Definitions

from The American Heritage® Dictionary of the English Language, 4th Edition

  • n. See Table at currency.
  • n. The untanned hide of a small or young animal, such as a calf.
  • n. A set or bundle of such hides.
  • n. A rooming house.
  • n. A place to sleep; a bed.
  • n. Sleep.
  • intransitive v. To sleep.
  • n. A unit of weight equal to 1,000 pounds (455 kilograms).

from Wiktionary, Creative Commons Attribution/Share-Alike License

  • n. The untanned hide of a young or small beast, such as a calf, lamb, or young goat.
  • n. A bundle or set of such hides.
  • n. A unit of count for skins, 30 for lamb and 50 for goat.
  • n. The leather made from such hide; kip leather.
  • n. A place to sleep; a rooming house; a bed.
  • n. Sleep, snooze, nap, forty winks, doze.
  • n. A very untidy house or room.
  • n. A brothel.
  • v. To sleep; often with the connotation of a temporary or charitable situation, or one borne out of necessity.
  • n. A unit of force equal to 1000 pounds-force (lbf) (4.44822 kilonewtons or 4448.22 newtons); occasionally called the kilopound.
  • n. A unit of weight, used, for example, to calculate shipping charges, equal to half a US ton, or 1000 pounds.
  • n. A unit of mass equal to 1000 avoirdupois pounds.
  • n. The unit of currency in Laos, divided into 100 att, symbol ₭, abbreviation LAK.
  • n. A basic skill or maneuver in artistic gymnastics on the uneven bars, parallel bars, high bar and still rings used, for example, as a way of mounting the bar in a front support position, or achieving a handstand from a hanging position. In its basic form, the legs are swung forward and upward by bending the hips, then suddenly down again, which gives the upward impulse to the body.
  • n. A piece of flat wood used to throw the coins in a game of two-up.
  • n. A sharp-pointed hill; a projecting point, as on a hill.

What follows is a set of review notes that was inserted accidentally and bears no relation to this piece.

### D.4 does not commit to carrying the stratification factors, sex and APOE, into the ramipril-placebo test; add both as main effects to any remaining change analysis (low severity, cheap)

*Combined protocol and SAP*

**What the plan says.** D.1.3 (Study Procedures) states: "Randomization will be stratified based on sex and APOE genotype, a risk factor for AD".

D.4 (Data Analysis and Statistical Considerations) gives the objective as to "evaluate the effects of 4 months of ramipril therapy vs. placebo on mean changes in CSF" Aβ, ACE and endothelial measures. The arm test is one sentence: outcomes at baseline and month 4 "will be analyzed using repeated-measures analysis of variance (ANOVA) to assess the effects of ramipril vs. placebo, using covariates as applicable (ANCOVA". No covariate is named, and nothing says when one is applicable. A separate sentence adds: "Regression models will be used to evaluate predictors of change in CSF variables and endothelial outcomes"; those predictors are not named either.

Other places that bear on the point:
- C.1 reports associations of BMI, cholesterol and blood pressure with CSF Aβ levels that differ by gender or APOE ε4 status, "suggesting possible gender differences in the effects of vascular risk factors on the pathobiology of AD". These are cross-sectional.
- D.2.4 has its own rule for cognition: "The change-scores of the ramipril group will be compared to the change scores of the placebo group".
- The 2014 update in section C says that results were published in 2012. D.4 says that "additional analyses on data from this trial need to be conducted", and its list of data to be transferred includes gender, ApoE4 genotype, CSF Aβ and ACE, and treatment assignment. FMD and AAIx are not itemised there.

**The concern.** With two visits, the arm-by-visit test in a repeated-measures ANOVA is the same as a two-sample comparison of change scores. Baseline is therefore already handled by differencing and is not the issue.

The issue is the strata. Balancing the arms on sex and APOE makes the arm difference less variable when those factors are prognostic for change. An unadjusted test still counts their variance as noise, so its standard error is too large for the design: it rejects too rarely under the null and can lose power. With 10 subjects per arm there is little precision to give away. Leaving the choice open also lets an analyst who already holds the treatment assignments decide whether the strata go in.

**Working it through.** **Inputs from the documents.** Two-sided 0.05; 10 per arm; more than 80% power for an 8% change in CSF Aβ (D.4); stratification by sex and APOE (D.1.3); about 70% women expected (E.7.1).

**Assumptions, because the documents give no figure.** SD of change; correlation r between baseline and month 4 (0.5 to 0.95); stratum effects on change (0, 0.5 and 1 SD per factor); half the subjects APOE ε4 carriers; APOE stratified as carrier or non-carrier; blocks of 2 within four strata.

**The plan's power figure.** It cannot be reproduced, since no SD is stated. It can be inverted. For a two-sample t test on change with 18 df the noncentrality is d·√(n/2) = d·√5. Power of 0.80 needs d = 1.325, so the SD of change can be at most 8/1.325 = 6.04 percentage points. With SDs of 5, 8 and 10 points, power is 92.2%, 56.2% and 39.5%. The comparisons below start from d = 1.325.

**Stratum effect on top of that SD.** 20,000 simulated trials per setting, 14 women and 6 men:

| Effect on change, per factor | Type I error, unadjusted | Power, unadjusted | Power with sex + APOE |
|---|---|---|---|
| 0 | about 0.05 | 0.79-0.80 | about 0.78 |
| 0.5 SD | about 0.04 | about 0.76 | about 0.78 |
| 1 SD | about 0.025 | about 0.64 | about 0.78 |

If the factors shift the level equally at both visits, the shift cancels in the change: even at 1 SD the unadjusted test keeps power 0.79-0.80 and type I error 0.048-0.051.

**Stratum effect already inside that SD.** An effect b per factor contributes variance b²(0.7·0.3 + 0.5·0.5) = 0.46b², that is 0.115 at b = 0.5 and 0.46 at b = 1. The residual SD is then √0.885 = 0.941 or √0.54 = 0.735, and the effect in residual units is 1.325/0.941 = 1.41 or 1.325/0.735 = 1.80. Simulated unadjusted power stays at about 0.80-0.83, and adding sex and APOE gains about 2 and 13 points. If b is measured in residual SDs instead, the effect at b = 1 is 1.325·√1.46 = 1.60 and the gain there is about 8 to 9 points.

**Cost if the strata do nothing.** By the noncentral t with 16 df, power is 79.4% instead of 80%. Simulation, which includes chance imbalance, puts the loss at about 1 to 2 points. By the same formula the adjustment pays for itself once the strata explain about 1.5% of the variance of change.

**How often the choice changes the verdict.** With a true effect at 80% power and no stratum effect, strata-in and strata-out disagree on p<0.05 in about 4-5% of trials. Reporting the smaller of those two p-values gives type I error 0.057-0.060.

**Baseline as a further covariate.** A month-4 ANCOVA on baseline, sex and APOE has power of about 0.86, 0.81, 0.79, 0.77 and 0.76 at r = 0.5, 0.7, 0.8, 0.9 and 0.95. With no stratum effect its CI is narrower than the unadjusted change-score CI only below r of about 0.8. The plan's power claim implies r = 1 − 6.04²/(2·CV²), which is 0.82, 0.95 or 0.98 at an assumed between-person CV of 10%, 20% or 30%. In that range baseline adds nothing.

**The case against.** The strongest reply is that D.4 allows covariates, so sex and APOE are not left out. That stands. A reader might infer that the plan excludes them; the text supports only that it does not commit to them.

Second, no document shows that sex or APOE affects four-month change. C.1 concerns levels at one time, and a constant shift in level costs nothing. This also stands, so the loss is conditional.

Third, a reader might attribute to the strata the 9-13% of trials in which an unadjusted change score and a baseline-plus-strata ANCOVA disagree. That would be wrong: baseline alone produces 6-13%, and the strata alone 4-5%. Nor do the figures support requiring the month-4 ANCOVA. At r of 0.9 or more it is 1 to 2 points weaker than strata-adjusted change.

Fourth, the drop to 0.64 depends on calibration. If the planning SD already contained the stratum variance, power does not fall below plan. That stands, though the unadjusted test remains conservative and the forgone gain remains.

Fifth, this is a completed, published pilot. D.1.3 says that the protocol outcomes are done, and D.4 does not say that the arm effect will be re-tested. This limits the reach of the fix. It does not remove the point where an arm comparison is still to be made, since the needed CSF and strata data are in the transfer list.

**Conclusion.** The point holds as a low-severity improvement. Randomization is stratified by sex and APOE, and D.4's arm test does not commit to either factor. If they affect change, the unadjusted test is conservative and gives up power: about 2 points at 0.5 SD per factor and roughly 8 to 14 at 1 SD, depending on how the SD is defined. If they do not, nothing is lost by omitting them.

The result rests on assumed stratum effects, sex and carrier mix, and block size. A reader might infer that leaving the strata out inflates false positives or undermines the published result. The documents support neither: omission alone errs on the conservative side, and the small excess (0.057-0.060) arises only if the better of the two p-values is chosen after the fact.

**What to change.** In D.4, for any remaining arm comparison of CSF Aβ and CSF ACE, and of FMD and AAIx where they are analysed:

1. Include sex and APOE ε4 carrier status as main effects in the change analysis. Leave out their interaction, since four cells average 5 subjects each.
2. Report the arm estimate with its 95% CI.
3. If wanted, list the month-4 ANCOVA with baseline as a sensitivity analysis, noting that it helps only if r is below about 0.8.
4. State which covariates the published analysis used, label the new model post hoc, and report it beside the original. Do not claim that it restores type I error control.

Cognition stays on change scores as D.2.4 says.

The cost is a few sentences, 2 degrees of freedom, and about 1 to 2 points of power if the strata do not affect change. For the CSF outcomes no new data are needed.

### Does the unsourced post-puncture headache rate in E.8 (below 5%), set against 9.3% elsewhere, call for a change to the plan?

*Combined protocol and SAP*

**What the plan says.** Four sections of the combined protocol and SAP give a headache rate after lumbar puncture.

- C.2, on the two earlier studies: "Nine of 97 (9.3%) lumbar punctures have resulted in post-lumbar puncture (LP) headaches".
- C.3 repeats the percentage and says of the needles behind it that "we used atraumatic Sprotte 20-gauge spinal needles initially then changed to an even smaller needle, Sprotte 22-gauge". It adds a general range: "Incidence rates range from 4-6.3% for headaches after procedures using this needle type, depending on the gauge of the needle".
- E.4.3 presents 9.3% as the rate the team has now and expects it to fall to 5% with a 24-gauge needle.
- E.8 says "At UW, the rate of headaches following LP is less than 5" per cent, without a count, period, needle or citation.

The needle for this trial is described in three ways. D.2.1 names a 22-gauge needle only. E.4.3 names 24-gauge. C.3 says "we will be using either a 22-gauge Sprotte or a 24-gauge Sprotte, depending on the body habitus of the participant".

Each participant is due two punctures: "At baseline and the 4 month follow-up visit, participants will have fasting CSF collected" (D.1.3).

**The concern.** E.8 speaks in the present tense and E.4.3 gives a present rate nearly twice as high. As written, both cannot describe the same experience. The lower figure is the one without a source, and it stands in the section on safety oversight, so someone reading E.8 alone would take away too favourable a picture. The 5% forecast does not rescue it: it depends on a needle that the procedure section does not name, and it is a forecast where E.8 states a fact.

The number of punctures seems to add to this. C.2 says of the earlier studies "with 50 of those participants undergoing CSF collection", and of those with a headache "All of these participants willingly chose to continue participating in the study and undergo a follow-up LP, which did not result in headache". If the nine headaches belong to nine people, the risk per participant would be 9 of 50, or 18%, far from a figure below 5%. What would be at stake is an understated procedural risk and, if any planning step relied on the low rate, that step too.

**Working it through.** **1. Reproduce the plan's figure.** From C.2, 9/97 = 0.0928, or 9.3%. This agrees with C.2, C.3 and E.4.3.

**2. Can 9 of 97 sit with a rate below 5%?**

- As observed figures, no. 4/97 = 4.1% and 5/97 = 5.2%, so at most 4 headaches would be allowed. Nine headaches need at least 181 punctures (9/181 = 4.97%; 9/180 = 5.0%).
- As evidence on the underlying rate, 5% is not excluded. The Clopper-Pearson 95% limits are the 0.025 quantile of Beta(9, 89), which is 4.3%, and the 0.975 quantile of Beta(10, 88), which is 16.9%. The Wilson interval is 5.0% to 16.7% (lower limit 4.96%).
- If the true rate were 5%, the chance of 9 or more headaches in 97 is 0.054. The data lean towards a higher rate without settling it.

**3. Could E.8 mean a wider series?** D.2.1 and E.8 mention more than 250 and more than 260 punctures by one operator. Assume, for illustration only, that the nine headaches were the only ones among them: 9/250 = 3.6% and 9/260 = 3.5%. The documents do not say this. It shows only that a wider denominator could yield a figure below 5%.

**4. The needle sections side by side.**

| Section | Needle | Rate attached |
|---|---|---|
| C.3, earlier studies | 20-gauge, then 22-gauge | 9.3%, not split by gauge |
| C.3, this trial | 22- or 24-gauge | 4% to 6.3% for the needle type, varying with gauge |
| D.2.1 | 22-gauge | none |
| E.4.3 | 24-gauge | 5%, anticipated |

from the GNU version of the Collaborative International Dictionary of English

  • n. The hide of a young or small beef creature, or leather made from it; kipskin.
  • n. A sharp-pointed hill; a projecting point, as on a hill.
  • n. A method or feat of raising the body when hanging or swinging by the arms, as for the purpose of mounting upon the horizontal bar. The legs are swung forward and upward by bending the hips, then suddenly down again, which gives the upward impulse to the body.

from The Century Dictionary and Cyclopedia

  • To snatch; take up hastily.
  • To hold or keep: with together.
  • To conduct one's self; act.
  • n. The hide of a young or small beast, as a lamb or calf. The term is also applied to the skins of full-grown cattle when they are of a small breed, or, in general, undersized.
  • n. A sharp-pointed hill; a jutting point.
  • n. A hook.
  • n. The enlarged tip of the lower jaw of a spent salmon. See kipper, n.
  • n. In. coal-mining, a level or gently sloping outgoing roadway, at the extremity of an engine-plane, upon which the full tubs stand ready to be sent up the shaft.
  • n. A house of ill fame.
  • n. A lodging-house; a bed in a lodging-house; hence, a bed in general.

from WordNet 3.0 Copyright 2006 by Princeton University. All rights reserved.

  • n. a gymnastic exercise performed starting from a position with the legs over the upper body and moving to an erect position by arching the back and swinging the legs out and down while forcing the chest upright
  • n. sleep
  • n. the basic unit of money in Laos
  • v. be asleep

Etymologies

Thai.
Middle English, bundle of animal hides, perhaps from Middle Dutch or Middle Low German.
Perhaps from Danish kippe, cheap inn; akin to Old Norse -kippa (as in kornkippa, seed-corn holder) and Low German kiffe, hovel.
ki(lo)- + p(ound)1.
(American Heritage® Dictionary of the English Language, Fourth Edition)
1325–75, Middle English kipp, from Middle Dutch kip, from Middle Low German kip ("pack, bundle of hides") (Wiktionary)
1760–70, probably related to Danish kippe ("dive, hovel, cheap inn") and Middle Low German kiffe ("hovel"). From the same distant Germanic root as cove. (Wiktionary)
1910–15, Americanism, abbreviated from kilo + pound. (Wiktionary)
1950–55, from Lao ກີບ (kiip). (Wiktionary)
Unknown. Some senses maybe related to German Kippe ("stub"). (Wiktionary)

Examples

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Comments

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  • I remember watching Bambi when I was a kid. It's a movie about a young or small venison creature.

    September 23, 2011

  • I think "consolatory brackets" needs some consolatory brackets.

    September 22, 2011

  • I think that young or small beef creature needs some consolatory brackets.

    September 22, 2011

  • Wow, cattle and coal mining. Fun!

    September 22, 2011

  • ..."of a young or small beef creature"

    September 22, 2011

  • In Ireland, a kip is a nap or a mess. "I'm going to take a kip and I want all of you to clean this kitchen; it's a total kip!"

    December 21, 2009